March 2, 2005 2:33 PM   Subscribe

How deep is your love? Experts may claim that size is meaningless; science now proves that friendship can be measured in millimeters
posted by IndigoJones (17 comments total)
(Sorry, you will need to scroll to question three in link two- internet illiterate me.)
posted by IndigoJones at 2:42 PM on March 2, 2005

"Experts" prove the depth is meaningless, yet science proves a corelation between depth and price, rendering our experts opinion somewhat less expert.
posted by Keith Talent at 2:44 PM on March 2, 2005

I always thought that was there to help with pouring.
posted by docpops at 2:46 PM on March 2, 2005

Interesting, but Itchy Squirrel apparently only looked at bottles in the GBP 2.50 to GBP 10 range. I reckon dimple depth goes asymptotic from GBP 10 on up.
posted by nyterrant at 2:56 PM on March 2, 2005

I wouldn't put my trust in this data yet. Sure, it looks like there's a correlation. But on a sample size of 50 bottles? How many of them are from the same makers? How are they geographically represented?

Despite his assurances, without access to the data, without knowing what he considers is a "proper statistical analysis", I don't think you can confidently say that there's a 99.999% certainty of correlation. I'd say if you really want to prove this, you'd have a lot more work to do and data to collect.
posted by splice at 2:57 PM on March 2, 2005

He also seems to be assuming price = quality.
posted by TwelveTwo at 3:14 PM on March 2, 2005

I'd do some research here in the States, but making an accurate depth gauge looks like a real PITA.
posted by alumshubby at 3:15 PM on March 2, 2005

Packaging can be deceptive, and even price is not a good indication of wine quality. Some inexpensive wines are very good, and some expensive, good wines have screw caps.

If you want to learn about wine, have a dinner party where guests bring wines in paper bags. Don't even look at the capsule. Use large, clear wine glasses with no detergent perfume. Look at the wine first, (color, legs) then smell, then taste. Try to guess the price, variety, year, and country of origin. You will learn very quickly, and your taste will improve dramatically.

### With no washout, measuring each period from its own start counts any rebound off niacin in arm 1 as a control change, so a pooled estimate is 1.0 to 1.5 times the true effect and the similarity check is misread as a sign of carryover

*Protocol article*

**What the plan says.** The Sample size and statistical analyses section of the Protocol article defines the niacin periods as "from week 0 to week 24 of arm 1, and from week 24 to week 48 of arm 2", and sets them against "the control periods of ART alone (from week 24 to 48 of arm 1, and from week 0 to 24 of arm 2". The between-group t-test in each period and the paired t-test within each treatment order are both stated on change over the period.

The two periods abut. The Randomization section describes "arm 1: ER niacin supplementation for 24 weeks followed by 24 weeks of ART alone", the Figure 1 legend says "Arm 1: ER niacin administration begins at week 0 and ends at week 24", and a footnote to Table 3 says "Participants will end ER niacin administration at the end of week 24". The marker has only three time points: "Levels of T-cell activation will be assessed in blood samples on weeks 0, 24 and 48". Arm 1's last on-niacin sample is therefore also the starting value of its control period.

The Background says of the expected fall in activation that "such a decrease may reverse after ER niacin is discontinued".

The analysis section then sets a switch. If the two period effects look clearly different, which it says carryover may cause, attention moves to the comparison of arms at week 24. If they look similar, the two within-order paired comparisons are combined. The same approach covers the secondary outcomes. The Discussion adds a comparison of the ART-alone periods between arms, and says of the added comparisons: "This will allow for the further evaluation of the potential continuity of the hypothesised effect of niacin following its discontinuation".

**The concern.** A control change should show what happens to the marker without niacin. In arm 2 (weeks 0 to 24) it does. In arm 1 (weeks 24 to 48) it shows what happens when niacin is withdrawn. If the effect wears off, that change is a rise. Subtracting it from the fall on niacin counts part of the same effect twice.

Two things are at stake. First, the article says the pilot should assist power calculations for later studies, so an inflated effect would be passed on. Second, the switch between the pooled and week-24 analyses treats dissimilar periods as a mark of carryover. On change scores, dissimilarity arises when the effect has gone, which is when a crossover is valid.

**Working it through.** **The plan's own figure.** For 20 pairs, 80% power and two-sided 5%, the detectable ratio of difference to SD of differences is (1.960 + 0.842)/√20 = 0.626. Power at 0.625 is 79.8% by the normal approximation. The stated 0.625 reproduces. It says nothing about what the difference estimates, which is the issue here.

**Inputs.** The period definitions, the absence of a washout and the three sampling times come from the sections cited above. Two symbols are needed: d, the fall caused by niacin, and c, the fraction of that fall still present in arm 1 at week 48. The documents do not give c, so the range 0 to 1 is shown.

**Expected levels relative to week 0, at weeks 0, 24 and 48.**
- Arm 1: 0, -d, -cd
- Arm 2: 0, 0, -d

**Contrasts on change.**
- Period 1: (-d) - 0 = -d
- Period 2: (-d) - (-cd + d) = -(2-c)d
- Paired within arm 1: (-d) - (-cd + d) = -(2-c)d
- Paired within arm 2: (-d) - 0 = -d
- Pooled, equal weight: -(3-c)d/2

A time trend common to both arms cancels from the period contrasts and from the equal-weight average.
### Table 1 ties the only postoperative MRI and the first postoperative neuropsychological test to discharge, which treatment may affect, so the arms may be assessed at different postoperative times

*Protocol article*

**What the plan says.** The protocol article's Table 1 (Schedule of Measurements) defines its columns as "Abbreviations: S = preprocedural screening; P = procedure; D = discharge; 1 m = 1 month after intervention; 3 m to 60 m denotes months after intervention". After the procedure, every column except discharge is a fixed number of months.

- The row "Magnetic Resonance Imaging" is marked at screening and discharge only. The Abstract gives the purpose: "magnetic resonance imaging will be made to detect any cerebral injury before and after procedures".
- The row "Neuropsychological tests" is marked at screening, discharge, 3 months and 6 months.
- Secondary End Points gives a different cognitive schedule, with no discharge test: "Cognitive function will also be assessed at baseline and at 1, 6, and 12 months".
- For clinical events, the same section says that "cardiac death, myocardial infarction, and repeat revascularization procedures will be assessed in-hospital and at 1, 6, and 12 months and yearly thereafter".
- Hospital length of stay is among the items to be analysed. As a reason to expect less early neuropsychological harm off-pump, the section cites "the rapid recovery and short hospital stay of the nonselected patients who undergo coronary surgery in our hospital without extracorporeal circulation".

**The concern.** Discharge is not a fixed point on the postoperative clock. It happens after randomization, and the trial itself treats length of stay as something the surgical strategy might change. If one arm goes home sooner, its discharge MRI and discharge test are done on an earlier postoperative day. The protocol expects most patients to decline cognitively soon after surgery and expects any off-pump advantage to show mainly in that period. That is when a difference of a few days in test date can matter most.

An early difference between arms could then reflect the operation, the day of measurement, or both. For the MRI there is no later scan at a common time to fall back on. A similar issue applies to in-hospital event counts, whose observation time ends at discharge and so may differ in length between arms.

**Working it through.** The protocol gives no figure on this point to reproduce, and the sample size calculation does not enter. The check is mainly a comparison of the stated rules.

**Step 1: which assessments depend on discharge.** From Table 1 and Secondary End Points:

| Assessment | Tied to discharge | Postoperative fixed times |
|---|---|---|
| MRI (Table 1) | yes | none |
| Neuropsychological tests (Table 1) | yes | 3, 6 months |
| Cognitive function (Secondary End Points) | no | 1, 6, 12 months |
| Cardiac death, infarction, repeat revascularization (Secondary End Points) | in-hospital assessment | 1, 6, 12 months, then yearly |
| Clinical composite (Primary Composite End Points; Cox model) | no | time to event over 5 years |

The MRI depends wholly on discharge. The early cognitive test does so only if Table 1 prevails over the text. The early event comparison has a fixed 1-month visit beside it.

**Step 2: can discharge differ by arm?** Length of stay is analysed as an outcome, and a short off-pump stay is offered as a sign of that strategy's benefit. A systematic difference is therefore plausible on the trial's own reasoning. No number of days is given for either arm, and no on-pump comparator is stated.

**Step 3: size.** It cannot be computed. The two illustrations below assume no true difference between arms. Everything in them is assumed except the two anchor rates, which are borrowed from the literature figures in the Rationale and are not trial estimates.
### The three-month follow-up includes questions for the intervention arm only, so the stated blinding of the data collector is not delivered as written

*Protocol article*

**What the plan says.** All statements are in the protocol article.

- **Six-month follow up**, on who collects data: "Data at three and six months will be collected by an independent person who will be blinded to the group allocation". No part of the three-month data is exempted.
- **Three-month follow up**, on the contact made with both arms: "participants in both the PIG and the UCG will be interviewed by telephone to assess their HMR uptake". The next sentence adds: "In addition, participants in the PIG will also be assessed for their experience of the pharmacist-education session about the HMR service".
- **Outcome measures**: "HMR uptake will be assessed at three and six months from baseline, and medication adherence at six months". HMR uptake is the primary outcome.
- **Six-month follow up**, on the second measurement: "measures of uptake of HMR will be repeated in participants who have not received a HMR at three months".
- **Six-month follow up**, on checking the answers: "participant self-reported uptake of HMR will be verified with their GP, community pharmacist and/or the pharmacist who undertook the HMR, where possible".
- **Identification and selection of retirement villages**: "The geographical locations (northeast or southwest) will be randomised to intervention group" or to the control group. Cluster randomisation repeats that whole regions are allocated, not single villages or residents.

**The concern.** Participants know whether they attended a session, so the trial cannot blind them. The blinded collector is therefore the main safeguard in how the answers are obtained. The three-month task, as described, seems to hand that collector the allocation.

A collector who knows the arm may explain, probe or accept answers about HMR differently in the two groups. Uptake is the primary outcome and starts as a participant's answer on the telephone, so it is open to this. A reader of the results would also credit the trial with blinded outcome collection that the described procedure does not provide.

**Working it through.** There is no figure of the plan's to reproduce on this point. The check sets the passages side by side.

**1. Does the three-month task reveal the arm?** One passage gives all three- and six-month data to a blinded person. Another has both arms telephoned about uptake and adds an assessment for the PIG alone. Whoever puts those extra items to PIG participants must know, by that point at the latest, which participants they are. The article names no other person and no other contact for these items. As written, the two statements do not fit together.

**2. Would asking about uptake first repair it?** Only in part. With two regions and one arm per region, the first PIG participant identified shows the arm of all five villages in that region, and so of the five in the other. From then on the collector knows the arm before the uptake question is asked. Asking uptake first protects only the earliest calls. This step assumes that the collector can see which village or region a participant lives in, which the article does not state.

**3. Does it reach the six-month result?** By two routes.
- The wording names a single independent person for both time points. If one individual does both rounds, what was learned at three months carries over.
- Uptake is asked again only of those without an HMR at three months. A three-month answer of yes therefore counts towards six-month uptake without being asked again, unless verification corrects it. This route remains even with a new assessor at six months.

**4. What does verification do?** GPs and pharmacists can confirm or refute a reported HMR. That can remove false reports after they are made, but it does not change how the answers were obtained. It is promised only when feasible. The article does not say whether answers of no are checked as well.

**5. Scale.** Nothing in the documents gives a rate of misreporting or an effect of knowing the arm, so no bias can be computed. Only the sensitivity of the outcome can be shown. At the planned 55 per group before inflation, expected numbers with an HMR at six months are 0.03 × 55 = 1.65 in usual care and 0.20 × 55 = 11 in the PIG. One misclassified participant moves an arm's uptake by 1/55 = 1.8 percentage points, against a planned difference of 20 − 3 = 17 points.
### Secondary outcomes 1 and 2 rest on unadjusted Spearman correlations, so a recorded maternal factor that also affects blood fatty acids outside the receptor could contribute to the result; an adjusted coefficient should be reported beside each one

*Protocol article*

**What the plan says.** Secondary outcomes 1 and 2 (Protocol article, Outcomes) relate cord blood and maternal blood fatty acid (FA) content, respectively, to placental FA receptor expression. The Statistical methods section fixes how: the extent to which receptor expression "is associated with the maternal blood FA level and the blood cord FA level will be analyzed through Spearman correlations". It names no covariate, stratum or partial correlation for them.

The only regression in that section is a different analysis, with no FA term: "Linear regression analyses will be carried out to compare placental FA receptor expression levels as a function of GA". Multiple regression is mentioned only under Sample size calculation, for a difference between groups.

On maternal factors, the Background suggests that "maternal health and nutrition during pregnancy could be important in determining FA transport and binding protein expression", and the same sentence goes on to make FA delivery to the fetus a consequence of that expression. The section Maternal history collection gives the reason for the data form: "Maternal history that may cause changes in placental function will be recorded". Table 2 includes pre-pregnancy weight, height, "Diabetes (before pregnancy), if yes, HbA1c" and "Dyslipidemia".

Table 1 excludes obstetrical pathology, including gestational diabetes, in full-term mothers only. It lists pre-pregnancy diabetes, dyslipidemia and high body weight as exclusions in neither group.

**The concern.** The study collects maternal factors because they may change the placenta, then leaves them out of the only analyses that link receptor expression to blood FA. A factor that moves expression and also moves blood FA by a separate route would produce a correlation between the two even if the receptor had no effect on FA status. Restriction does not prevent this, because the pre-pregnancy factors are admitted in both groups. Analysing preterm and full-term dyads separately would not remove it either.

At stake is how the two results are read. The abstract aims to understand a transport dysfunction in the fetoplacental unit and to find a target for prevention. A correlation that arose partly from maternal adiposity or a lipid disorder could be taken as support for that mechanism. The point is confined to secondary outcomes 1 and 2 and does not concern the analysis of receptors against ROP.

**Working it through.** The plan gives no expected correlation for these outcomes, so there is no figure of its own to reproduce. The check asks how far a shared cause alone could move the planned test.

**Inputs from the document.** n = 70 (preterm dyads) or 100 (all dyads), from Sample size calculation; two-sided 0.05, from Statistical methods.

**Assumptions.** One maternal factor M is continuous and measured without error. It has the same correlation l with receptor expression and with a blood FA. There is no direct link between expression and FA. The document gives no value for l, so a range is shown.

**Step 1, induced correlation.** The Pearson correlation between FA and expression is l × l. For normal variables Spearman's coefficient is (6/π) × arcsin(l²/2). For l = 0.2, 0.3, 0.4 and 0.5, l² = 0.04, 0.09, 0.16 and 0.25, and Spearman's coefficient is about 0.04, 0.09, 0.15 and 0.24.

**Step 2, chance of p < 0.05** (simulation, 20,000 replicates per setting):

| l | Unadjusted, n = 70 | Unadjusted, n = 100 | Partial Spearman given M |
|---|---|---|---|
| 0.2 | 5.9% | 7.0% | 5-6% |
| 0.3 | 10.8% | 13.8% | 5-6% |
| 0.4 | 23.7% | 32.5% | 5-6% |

posted by weapons-grade pandemonium at 3:30 PM on March 2, 2005

Eyeballing his graph, the R^2 doesn't look great but it looks like there's a significant correlation at a 90, if not a 95%, confidence interval.

If I loved wine as much as I love the devil drink or if I had motivation or ambition, I'd hit up the BCLS and see if this is true across countries of origin.
posted by PurplePorpoise at 4:02 PM on March 2, 2005

what the hell is a skip?
posted by nomad at 4:04 PM on March 2, 2005

The dimple thing is usually a good measure of the quality of a bottle of wine. Awful wine always comes in flat bottomed bottles. I'm assuming though that the wine makers are aware of this fact, so I don't expect to be able to use this measure in the future.

On an off-topic note, the screw tops on wine are called stelvins and they have absolutely nothing to do with the quality of the wine.
posted by seanyboy at 4:50 PM on March 2, 2005

I believe that you call a skip a dumpster.

posted by seanyboy at 4:59 PM on March 2, 2005

A good cork lets the wine 'breathe', which is an important part of aging in the bottle. Only red wines, however, age. Whites and 'pinks' just go bad if you keep them too long. They're fine with bottlecaps or screw tops.